Naturally, Hockaday went aboard. The Neutrinos taught her skills that empowered her — from sign painting (a flexible source of income) to a method for realizing that as long as she understood what she wanted to do with her life, she had the capacity to follow those desires. “That is a really fucking hard thing to learn when nobody has ever suggested that to you before,” she said.
Hockaday then embarked on a series of vision quests, a lone backpacking trip across Europe, three college degrees, and a personal raft-building project that took her up and down the Multnomah Channel in Portland, Oregon. And as she evolved into an artist, a few events most propelled her philosophical shaping. First, a research project taught her about Nancy Boggs, a woman who, in the 1870s, floated an eighty-foot crimson brothel on the Columbia River between the jurisdictions of the two towns on either bank (an obvious inspiration for All These Darlings and Now Us). And in 2006, she helped build rafts for the street artist Swoon and her “punk artist” gang to sail down the Mississippi River as a performance art piece. She ultimately joined the crew, offering little kids along the way the same mind-boggling realization she had experienced at nineteen. Two years later, she captained one of the rafts in Swoon’s similar Swimming Cities of Serenissima project, which famously crashed the Venice Biennale with anarchic-troubadour style.
But Hockaday’s most recent performance, done in collaboration with Southern Exposure as part of the programming for Public Works: Artists’ Interventions 1970–Now, was more sobering than her past work. She highlighted the potential for oceanic freedom to support neoliberal business ventures and dwelled on the lack of land access to San Francisco Bay despite it technically being public space. As the ferry stalled next to the massive shipping cranes lining the Port of Oakland, the artist gestured toward the East Bay beasts: “White, brave beautiful fingers of globalization,” she said. “These are our arms and hands, the ones we use when we really want to make something happen in the world economic system.” Hockaday explained that the port is a trustee of tidelands, meaning that the public agency plays a leading role in deciding how the bay’s tidelands are used and to what extent they are made accessible to the public.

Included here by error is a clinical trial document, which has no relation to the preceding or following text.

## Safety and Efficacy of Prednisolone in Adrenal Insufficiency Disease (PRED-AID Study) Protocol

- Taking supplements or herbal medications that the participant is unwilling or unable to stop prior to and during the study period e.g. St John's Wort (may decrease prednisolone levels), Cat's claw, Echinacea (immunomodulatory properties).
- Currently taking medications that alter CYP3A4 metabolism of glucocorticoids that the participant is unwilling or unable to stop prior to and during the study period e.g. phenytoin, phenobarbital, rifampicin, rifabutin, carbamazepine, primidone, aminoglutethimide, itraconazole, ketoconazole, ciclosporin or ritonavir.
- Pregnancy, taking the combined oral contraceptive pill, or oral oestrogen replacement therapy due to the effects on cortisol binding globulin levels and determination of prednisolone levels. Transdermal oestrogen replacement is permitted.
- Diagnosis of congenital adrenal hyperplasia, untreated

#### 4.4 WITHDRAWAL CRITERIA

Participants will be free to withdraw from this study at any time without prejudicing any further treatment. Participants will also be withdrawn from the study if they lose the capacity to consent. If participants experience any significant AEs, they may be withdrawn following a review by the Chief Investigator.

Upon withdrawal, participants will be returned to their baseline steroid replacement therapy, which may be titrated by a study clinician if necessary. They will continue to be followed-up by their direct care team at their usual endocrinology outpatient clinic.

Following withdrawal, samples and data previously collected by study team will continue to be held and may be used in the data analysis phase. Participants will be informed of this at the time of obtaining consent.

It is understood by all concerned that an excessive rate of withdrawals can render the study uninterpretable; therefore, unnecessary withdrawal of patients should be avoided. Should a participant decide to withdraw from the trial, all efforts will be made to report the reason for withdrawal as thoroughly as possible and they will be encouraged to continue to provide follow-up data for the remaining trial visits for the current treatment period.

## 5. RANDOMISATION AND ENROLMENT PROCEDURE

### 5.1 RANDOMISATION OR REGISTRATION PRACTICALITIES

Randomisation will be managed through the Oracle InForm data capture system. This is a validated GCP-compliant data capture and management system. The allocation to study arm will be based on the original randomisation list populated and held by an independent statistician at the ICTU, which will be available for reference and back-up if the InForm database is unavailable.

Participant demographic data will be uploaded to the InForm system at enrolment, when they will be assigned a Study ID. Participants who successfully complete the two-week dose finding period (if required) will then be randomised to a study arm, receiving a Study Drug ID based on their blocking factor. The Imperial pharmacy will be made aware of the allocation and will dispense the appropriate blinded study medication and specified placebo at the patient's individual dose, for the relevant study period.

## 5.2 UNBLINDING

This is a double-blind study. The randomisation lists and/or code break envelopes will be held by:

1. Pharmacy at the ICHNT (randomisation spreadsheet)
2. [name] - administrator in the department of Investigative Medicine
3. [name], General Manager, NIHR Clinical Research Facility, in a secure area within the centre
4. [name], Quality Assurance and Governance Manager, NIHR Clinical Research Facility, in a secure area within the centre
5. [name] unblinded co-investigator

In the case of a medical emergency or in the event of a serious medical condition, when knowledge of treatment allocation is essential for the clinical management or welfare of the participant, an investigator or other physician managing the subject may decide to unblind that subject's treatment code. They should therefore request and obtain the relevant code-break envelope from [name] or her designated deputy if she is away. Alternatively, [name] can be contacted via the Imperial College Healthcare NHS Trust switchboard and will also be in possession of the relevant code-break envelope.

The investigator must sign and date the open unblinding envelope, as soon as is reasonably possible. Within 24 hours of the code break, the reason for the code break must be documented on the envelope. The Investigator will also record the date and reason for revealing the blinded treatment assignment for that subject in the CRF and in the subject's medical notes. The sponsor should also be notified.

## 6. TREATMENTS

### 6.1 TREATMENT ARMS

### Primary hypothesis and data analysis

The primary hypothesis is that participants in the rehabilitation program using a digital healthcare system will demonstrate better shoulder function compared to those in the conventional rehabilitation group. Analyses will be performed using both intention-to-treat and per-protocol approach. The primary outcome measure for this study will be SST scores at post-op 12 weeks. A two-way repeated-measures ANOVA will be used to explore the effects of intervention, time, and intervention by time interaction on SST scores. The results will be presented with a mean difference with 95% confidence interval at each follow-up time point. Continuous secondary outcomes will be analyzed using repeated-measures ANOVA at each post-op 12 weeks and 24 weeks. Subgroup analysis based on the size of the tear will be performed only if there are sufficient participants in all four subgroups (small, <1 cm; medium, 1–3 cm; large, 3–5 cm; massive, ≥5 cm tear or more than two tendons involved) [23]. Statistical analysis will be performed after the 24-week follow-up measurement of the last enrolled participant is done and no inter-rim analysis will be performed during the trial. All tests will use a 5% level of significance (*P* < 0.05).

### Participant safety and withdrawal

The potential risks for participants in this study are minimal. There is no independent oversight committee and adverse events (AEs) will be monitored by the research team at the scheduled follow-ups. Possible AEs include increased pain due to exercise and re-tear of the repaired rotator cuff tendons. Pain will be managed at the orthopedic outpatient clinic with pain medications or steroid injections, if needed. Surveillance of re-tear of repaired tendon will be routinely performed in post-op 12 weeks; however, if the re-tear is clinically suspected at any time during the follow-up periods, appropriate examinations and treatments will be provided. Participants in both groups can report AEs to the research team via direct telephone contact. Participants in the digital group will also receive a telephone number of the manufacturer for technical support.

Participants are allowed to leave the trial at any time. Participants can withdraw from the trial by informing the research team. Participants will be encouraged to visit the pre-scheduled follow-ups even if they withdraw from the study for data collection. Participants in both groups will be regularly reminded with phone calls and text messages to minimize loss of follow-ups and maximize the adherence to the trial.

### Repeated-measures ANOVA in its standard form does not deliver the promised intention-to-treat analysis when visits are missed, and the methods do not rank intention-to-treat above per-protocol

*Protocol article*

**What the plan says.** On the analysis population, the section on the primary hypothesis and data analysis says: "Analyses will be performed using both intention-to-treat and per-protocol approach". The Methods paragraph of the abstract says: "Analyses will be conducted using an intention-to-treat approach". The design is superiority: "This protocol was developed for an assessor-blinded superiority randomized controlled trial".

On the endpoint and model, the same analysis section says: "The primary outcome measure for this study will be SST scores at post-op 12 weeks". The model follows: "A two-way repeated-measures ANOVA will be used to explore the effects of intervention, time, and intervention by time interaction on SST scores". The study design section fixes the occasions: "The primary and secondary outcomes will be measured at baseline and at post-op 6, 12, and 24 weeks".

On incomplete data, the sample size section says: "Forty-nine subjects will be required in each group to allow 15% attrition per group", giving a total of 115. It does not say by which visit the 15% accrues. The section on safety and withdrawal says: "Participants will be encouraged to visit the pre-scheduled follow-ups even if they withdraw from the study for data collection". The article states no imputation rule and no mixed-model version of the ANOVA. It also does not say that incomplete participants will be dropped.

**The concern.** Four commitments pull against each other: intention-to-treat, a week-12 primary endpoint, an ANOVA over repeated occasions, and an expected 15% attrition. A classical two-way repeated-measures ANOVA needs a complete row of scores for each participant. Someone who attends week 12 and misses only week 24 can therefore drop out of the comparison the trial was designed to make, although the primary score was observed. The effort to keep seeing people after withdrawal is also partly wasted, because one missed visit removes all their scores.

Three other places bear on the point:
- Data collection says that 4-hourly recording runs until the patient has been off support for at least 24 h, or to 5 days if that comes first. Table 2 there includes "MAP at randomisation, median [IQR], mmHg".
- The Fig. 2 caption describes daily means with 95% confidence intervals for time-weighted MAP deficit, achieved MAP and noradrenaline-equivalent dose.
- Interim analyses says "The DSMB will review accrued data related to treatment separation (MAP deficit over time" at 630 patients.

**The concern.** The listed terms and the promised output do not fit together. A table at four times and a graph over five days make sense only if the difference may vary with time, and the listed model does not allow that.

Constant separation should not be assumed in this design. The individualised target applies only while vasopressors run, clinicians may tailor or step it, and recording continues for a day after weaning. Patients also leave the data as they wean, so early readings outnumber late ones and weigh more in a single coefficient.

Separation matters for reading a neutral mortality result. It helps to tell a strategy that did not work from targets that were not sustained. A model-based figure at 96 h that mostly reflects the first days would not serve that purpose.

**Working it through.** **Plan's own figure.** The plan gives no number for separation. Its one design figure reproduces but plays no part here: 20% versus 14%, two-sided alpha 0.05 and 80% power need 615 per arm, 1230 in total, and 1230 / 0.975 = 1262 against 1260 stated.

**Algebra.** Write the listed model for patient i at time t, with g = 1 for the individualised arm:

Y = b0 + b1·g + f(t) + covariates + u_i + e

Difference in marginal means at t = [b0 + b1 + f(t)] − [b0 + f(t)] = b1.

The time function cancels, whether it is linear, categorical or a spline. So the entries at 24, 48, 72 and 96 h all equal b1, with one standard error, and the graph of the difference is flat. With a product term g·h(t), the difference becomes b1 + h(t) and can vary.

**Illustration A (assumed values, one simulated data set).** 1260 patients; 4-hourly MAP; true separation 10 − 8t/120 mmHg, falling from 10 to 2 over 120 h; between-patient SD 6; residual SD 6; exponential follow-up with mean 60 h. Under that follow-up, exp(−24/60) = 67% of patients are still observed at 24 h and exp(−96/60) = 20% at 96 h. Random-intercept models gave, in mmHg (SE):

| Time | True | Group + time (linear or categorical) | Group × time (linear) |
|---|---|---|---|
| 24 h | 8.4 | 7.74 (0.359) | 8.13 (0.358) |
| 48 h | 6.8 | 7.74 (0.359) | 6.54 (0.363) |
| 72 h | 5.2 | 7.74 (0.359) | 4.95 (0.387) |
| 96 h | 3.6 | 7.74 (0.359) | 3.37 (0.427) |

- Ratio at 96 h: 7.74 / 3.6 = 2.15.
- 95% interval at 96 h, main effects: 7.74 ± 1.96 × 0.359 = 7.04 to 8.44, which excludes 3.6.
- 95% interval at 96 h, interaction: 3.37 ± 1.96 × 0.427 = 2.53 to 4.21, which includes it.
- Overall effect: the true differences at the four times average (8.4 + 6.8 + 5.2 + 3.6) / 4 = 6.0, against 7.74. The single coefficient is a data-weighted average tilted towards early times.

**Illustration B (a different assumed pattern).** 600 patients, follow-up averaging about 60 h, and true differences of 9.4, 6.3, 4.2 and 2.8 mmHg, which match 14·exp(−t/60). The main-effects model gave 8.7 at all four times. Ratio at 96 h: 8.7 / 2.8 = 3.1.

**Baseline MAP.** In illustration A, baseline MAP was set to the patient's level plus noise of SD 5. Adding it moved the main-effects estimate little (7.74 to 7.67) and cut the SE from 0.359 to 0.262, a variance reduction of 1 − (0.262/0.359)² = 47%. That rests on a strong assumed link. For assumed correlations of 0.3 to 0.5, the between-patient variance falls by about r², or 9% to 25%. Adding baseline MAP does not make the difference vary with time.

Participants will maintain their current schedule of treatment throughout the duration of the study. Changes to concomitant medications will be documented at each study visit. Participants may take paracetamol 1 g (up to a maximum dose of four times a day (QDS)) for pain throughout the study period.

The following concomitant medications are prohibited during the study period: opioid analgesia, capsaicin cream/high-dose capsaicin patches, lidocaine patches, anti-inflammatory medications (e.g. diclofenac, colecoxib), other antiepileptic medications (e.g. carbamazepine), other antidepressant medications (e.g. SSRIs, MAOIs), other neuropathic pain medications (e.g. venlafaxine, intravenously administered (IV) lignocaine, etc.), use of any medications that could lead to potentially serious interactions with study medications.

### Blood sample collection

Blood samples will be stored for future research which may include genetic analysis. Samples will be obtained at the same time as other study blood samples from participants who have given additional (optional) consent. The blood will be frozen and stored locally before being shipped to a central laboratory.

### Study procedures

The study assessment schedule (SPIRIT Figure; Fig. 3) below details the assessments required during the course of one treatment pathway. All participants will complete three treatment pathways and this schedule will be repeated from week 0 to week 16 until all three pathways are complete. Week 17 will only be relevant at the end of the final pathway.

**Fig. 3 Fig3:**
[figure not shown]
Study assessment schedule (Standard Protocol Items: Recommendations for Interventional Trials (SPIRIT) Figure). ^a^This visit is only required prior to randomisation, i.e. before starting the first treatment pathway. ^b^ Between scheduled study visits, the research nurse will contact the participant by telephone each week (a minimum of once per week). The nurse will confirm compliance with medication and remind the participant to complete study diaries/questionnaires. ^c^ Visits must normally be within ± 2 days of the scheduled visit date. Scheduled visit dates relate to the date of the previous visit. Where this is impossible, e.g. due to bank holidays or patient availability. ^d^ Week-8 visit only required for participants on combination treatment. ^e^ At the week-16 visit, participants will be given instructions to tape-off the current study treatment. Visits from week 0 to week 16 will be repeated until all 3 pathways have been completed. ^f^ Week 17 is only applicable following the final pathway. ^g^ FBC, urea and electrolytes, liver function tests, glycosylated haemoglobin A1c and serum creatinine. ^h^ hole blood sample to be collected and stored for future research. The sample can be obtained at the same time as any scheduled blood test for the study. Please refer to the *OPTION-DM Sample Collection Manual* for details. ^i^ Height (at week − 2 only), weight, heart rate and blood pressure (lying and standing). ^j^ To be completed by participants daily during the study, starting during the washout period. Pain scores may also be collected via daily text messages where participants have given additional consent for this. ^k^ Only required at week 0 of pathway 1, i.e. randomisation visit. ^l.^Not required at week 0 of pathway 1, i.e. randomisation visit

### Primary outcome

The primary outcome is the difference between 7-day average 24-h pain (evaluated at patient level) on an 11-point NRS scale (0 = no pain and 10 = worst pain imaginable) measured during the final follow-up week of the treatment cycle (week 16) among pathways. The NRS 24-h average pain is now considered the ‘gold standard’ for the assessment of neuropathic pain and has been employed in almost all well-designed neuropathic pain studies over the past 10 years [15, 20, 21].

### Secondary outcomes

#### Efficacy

Lamenting the way that industry unfairly reigns over the shores of the East Bay, Hockaday urged attendees to fight for their right to the water. She framed it in terms of preservation, in terms of political justice and rightful ownership, and also in terms of psychology. Having access to the water affords us a sense of freedom and potential that’s crucial for realizing one’s own agency. She declared over the mic: “The infrastructure of our civilization defines our most private beliefs about what’s possible in our lives.”